France has plenty as well: French, Dutch, German (several different dialects from Alsatian to Franconian), Provencal, Catalan, Basque, Breton, Walloon, etc.

    The linguistic diversity of Russia is an after-effect of its imperial history and its conquest of the Caucasus, where Dagestan, for example, has something like six official languages of its own.

    Tatar linguistic and cultural pride is on the increase, but Russia requires them to write in the Cyrillic alphabet, which is deeply resented.

  • It’s worth noting that the map works only as a depiction of historical language diversity in Europe, not the present situation on the ground.

    The territory around the Russian city of Vyborg, for instance, hasn’t been mostly Fennophone since the drawing of the 1945 border that assigned most of Finnish Karelia to the then-Soviet Union. Elsewhere, Flemish, Alsatian and Catalan in France are in full retreat, Irish is given a much larger territory as a majority language than is the actual case, and both Russia’s Ivangorod and Estonia’s Ida-Viru county are shown as mostly Estophone, not Russophone.

  • Just some observations on Romania’s native languages. This map obviously got it wrong in many respects: first, in real life there’s no distriction between Romanian and Moldovan, second, there is definitely no reason for those green patches in the north of the country, as the number of speakers of Russian and Ukrainian over there is truly negligible, and moreover, they are not native, and (third) the same could be said about the pink German speaking spots in the middle of the country, probably trying to represent the German-speaking populations that were settled there in the 14-15th century, nowadays rather scarce. Fourth, the Hungarian-speakers living in that yellow coloured spot in the center of the country (where they arrived only in the 11-12th century) actually speak a dialect quite different from Hungarian-proper. And I could add some more. Anyway, your count to six native languages is wrong.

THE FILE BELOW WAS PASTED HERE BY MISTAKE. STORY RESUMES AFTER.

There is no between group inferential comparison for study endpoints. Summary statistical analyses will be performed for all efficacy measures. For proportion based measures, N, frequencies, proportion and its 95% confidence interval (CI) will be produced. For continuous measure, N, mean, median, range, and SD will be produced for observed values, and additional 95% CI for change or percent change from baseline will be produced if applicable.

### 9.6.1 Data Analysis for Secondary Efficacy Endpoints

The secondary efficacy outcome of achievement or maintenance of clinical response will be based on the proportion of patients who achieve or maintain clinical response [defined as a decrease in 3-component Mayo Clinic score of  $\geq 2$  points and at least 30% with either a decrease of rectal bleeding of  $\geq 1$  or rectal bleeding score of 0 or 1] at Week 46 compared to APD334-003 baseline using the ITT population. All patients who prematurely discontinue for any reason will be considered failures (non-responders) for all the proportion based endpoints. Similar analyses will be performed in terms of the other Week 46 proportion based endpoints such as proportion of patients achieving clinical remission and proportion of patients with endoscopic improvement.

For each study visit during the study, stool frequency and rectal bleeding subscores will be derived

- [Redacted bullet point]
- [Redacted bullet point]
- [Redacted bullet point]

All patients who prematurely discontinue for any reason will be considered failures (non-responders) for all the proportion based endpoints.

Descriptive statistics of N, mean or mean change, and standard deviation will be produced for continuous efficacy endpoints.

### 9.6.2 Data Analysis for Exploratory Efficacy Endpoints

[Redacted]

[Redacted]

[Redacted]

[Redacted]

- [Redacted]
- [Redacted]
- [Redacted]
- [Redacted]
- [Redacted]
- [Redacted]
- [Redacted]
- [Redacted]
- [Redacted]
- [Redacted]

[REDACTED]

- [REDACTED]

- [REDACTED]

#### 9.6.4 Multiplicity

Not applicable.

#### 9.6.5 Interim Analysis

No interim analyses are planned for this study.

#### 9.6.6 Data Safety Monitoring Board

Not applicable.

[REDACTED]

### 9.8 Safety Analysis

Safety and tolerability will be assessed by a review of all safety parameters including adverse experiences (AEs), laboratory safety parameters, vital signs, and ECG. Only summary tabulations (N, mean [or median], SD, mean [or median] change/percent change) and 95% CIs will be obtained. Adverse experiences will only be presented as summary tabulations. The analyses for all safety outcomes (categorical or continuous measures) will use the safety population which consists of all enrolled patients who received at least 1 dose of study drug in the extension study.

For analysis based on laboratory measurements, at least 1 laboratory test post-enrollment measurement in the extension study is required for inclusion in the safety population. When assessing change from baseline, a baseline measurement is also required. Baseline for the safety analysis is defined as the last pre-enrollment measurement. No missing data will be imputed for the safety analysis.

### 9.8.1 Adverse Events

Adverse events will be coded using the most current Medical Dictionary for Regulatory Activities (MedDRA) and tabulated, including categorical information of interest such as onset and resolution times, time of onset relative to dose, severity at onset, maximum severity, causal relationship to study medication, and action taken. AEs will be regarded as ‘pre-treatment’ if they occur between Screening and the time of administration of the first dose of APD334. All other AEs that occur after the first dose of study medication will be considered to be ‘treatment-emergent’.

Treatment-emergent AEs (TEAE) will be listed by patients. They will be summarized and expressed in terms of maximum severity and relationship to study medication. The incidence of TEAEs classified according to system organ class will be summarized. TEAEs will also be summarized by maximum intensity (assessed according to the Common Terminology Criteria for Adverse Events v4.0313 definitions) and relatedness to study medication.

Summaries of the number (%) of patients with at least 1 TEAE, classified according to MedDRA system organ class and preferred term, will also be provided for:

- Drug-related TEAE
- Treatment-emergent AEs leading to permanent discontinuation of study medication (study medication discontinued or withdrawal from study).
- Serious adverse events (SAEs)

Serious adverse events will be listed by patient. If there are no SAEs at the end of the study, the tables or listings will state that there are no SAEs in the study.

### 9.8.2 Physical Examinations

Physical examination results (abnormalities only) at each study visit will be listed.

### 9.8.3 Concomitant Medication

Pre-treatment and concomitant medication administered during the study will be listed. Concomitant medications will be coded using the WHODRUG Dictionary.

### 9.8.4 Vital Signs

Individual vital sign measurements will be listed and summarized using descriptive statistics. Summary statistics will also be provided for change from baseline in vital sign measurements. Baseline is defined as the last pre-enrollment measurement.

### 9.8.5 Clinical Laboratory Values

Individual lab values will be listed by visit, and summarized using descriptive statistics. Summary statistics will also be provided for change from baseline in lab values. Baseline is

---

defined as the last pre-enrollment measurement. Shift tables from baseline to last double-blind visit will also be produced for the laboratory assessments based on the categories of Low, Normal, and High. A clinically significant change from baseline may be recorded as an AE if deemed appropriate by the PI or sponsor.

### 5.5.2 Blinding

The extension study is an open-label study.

But the point is that one should be proud of the cultural and linguistic heritage of a country and cherish it, and not try to draw borders where there aren’t any.

  • Russian’s spread is the result of Russian colonizing in various eras. For instance, in the 18th and 19th centuries, Russia conquered Crimea from Turkey, and settled Russian peasants in what had been occupied by Tatar nomads. In 1945, the USSR seized half of Prussia, expelled those Germans that had not already fled, and settled Russians there.

    Germany had an even wider spread before WW II. German was spoken in Germany, Austria, Romania, Italy, Switzerland, Luxembourg, Belgium, Poland, the Baltic states, Czechoslovakia, Hungary, Yugoslavia, and the USSR. It is still found in the first seven; and there are remnants of the old “Volga German” population in Russia today. The eastern spread of German was due to colonizing in the Middle Ages, and later to settlements of German craftsmen sponsored by local rulers.